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Dickinson to Durban » Climate Change, Environmental Politics » A Balancing Act That Is Considerably Less Fun Than a Circus

A Balancing Act That Is Considerably Less Fun Than a Circus

By Sam Pollan, ‘14

What if?

Balance is important. Finding a way to spend adequate resources across several fields is a necessary, but difficult, task. This is doubly true for climate change. The debate about where to allocate funds or establish green infrastructure is full of head shaking and face palms. Just as Dr. Mike MacCracken warned about how people need to utilize all mitigation solutions before seeking climate remediation, the world needs to prioritize which venture will have the largest payoff. Should we spend colossal sums of money for mitigation if predictions are grim or go ahead and invest in adaptation policy?

The eThekwini Municipality in Durban, South Africa has zeroed the scales and weighed the options and found that adaptation efforts are their best bet. This too brings into consideration a whole new spectrum of possibilities for actions. The government faces the quandary of dealing with various environmental issues versus infrastructure development and social services. Both are serious concerns, especially considering the extreme prevalence of HIV/AIDS and unemployment or the alternative highly polluting industries and the fact that Durban is a region of exceptionally high biodiversity.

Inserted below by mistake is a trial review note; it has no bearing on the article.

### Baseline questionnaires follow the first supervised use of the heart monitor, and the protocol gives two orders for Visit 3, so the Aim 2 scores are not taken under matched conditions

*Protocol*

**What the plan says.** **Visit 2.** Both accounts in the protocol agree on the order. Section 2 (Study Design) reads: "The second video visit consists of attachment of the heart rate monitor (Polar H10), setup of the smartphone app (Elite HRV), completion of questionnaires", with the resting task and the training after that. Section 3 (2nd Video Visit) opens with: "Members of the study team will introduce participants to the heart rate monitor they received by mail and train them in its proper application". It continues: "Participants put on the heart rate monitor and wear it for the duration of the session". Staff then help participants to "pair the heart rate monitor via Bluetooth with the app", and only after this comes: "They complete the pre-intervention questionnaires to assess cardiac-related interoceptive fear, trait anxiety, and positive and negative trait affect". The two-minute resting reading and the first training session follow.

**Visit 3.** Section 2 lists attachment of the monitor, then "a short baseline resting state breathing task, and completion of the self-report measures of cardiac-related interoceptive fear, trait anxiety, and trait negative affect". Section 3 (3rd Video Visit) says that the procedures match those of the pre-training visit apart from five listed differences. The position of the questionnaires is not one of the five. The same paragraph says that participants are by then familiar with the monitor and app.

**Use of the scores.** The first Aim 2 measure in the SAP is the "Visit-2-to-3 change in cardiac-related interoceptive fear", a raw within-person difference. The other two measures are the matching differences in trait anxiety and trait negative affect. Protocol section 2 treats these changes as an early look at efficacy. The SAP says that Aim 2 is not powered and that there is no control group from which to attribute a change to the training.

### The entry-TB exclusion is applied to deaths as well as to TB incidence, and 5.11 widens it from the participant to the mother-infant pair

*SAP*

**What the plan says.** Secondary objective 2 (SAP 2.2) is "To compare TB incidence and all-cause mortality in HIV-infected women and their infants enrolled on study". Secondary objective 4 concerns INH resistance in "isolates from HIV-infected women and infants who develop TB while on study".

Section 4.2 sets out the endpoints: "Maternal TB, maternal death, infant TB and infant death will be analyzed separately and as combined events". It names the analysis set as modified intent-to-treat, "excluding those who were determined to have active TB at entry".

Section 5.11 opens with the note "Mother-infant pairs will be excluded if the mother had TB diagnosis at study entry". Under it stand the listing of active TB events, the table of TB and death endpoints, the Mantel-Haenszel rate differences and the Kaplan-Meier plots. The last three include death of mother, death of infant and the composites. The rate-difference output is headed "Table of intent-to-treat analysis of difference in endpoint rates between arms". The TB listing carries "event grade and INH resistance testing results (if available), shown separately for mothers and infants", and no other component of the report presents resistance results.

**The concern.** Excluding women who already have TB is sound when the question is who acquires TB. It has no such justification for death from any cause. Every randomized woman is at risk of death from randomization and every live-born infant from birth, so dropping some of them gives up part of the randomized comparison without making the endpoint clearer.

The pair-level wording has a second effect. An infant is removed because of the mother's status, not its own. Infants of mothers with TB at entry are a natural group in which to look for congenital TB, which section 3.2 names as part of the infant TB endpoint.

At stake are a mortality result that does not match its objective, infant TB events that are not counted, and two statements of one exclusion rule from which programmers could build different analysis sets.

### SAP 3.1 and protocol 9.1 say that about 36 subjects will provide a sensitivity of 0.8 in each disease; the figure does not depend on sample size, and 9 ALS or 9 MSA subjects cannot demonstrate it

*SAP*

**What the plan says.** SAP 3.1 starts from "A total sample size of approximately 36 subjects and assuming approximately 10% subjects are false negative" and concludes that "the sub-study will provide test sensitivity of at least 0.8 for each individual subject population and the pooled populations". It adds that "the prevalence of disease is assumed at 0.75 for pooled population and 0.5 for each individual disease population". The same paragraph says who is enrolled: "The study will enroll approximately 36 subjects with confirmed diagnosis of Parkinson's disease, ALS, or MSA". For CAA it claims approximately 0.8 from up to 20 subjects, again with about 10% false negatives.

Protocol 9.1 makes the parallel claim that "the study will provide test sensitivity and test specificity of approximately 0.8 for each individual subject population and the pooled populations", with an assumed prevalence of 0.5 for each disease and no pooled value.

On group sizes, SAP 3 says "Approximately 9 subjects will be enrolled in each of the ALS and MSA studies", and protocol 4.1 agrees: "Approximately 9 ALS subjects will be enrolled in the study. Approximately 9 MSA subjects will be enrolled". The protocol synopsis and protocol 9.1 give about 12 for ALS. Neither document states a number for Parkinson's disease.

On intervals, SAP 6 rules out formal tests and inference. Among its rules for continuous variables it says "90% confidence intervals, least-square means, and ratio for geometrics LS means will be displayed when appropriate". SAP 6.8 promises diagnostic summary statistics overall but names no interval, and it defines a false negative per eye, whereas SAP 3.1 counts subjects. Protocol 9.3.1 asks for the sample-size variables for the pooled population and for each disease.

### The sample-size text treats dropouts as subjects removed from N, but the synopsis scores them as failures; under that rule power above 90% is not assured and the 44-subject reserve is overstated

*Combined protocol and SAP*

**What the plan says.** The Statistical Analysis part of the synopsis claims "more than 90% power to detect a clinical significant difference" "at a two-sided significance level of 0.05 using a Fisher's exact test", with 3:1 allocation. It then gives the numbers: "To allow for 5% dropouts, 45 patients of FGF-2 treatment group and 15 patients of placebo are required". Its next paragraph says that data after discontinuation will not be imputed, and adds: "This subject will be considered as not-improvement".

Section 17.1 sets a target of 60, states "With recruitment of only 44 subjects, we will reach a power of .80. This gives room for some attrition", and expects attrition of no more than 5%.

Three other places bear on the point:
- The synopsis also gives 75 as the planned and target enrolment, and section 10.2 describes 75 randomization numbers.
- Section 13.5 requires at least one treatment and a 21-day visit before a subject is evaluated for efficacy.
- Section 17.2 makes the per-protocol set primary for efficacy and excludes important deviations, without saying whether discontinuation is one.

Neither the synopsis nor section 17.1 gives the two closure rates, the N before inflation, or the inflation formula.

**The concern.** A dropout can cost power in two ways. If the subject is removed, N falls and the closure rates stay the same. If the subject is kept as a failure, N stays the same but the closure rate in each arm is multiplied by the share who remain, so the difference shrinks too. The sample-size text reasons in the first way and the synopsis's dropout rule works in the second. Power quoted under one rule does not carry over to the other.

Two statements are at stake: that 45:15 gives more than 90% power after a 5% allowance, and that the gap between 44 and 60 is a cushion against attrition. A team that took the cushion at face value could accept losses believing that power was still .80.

Another area of controversy is education. eThekwini has done an excellent job of motivating people and organizations into action, however, that is typically where the positive results end. As discussed by Michael Maniates, actions are not enough. South Africa severely lacks access to the education necessary to truly fashion a formidable preventative for climate change. Education, or the lack thereof, especially among policy makers, has slowed the process of formally addressing climate change.

The thing about trying to find a balance with climate change is that there is often, but not always, a win-win situation. For example, by raising the MPG standard for cars, the result is not only fewer CO2 emissions, but also cleaner air. In eThekwini, the implementation of a CDM that converted landfill methane into electricity not only provided much needed energy at a financial benefit, but also reduced the amount of GHGs which relates to the main concern of climate change. Although not all climate change adaptation and mitigation efforts are this clearly created and employed, finding the balance of the situation can help people efficiently respond to climate change.

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